As it does each year, the IT industry gathered for the annual CompTIA ChannelCon conference from July 31 through Aug. 2. This year’s event was held in Washington, D.C. and focused on “The Business of Technology.”
Unless you have been living under a rock or entirely “off the grid,” you know technology is more pervasive than ever. Every business relies on technology today and for many, it is the most important competitive differentiator that they have. The “Business of Technology” encompasses every aspect of the information technology industry and quite literally, every business that leverages technology to deliver their good and/or services to their customers.
More than 1,000 technology professionals attended the event in person and several thousand more participated via ChannelCon Online, a live stream of the event for those who were not able to get to DC. ChannelCon is a unique event in the technology industry as it is not sponsored by any vendor. As the industry’s nonprofit trade association, CompTIA is in a unique position to give all organization an even playing field on which to participate. Tracks included things like BizTech, field trips, future trends, IT Pro, networking events, a technology vendor fair, vendor education, community meetings and general sessions. As I’m sure you would expect, the sessions were packed with insight into the future of the industry as well as reflections on where we have been and where we are at present.
The conference was keynoted by Four-Star Gen. Stan McChrystal, former commander of U.S. and International Forces in Afghanistan. At first glance, you might not think there is a lot of commonality between fighting terrorists and business, but Gen. McChrystal drew some impressive parallels of how adaptability and technology allowed JSOC, the Joint Special Operations Command to be become a modern hybrid model that leveraged technology, trust and a common purpose to confront one of the most difficult adversaries they had ever encountered.
They leveraged technology to connect ever member of the command, no matter what their role or physical location and it transformed their ability to deliver on their mission. The parallels to business communications, processes and technology were quite clear.
Another key theme that was present throughout the conference was the changing ways that technology is procured and implemented. Technology decisions are no longer the sole domain of the senior executive in charge of information technology. Many decisions are now made at the business unit or functional level within a company. Consultants, managed service providers and the technology vendor themselves, all need to be engaged with the right people within their customers organization. Only with this deep level of engagement, can the end customer ensure that they are getting the best advice, products and services to help them accomplish the business outcome they are seeking. This is a shift in how business technology has historically been consumed and managed. This is what the “Business of Technology” is all about.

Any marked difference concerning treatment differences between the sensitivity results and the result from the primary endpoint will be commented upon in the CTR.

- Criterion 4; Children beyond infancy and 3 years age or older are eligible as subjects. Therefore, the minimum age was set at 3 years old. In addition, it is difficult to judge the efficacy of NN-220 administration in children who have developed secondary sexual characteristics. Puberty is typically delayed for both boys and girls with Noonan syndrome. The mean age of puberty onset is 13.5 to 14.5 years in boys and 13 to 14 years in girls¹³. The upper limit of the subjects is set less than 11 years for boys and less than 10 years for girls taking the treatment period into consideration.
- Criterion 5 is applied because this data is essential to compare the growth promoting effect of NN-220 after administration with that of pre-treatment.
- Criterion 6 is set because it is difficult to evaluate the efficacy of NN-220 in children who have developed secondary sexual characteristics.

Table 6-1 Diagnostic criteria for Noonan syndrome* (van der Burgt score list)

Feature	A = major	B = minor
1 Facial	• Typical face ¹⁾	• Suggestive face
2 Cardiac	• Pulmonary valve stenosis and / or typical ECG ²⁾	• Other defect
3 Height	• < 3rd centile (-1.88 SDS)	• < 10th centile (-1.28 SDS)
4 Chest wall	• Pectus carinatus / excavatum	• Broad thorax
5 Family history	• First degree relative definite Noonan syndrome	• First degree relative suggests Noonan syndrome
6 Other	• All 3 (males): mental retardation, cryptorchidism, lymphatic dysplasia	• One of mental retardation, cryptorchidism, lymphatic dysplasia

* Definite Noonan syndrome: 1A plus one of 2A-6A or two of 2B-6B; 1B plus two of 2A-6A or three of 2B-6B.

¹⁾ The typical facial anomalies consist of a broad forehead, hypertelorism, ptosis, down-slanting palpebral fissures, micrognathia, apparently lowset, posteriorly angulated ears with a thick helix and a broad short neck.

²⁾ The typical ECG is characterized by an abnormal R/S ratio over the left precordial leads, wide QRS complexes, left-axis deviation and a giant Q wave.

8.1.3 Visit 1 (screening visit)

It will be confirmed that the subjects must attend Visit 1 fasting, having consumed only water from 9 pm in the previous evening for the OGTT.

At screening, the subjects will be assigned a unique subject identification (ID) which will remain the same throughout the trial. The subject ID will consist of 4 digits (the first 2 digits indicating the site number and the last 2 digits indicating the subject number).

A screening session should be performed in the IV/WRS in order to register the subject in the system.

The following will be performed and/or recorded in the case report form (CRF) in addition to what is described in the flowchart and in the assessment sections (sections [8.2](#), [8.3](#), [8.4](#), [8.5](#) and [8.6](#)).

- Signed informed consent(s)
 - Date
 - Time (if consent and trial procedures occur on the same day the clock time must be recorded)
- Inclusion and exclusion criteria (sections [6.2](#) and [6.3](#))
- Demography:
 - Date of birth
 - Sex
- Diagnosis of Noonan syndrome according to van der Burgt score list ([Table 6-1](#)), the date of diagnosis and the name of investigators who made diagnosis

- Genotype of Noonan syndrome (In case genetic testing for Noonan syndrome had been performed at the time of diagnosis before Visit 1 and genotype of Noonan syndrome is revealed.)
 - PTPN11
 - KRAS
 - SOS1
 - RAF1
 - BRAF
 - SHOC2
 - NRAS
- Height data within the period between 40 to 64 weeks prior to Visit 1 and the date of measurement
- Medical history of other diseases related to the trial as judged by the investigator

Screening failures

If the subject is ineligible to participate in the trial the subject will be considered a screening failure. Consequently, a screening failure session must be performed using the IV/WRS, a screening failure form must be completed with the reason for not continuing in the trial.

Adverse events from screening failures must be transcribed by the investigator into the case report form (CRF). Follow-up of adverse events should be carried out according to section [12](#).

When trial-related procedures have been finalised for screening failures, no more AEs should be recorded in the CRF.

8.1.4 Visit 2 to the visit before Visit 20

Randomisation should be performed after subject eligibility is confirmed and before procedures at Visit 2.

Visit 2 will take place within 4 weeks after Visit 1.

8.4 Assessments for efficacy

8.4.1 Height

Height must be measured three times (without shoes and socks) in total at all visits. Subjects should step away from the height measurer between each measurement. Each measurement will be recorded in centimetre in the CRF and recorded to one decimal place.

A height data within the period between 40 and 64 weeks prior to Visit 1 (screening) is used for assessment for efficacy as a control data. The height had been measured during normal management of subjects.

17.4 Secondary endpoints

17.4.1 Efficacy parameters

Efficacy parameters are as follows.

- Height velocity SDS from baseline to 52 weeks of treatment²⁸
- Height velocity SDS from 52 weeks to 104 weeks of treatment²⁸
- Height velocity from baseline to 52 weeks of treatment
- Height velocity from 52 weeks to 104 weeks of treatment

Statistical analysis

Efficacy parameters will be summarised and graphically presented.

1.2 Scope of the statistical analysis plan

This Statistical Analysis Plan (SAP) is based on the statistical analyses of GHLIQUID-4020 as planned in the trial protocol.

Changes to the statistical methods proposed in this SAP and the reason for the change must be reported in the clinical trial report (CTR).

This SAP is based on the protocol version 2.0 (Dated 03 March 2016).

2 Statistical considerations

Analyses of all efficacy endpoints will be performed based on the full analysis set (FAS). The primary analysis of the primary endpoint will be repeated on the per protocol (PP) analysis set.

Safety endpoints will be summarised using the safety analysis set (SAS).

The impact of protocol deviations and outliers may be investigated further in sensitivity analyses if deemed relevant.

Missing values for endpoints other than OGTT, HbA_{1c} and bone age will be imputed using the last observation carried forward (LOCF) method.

I sat in on several sessions throughout the event and one that really stood out was a meeting of the Joint Advisory Councils. This group comprises senior executives in the technology industry representing companies from established and emerging technologies. They presented several infographics covering topics as diverse as how drones are being used in businesses, to how technology is allowing the development of “smart cities,” the evolution of software consumption and licensing models and more.
And of course, there was plenty of talk about cyber security. You can’t talk about technology without getting in to a discussion about security, for good reason. As a trade association, CompTIA has some very insightful research and other resources to help its members address the cyber security concerns of their customers.
Attendees also had the opportunity to learn about the products and services offered by more than 150 vendors who had a booth at the Technology Vendor Fair. Unlike other industry events, CompTIA levels the playing field, providing each exhibiting vendor with the same size booth from which to make their pitch. It allows attendees to very objectively survey the technology landscape, learn about new and established vendors alike and ensure that the services that are brought to market are best-in-class.
The IT industry shined bright in DC. These are exciting times and new technologies continue to come to market that will truly revolutionize our lives. It’s a privilege to work in such an exciting business and be part of a great company, Onepath and a member of a fantastic organization, CompTIA.
MJ Shoer is director, Client Engagement and vCIO at Onepath, with offices in New England and the Southeast. Onepath is the one source for all things to do with designing, deploying and supporting and maintaining technology – from cable to Cloud. He maintains a blog about IT at www.mjshoer.com and may be reached at firstname.lastname@example.org.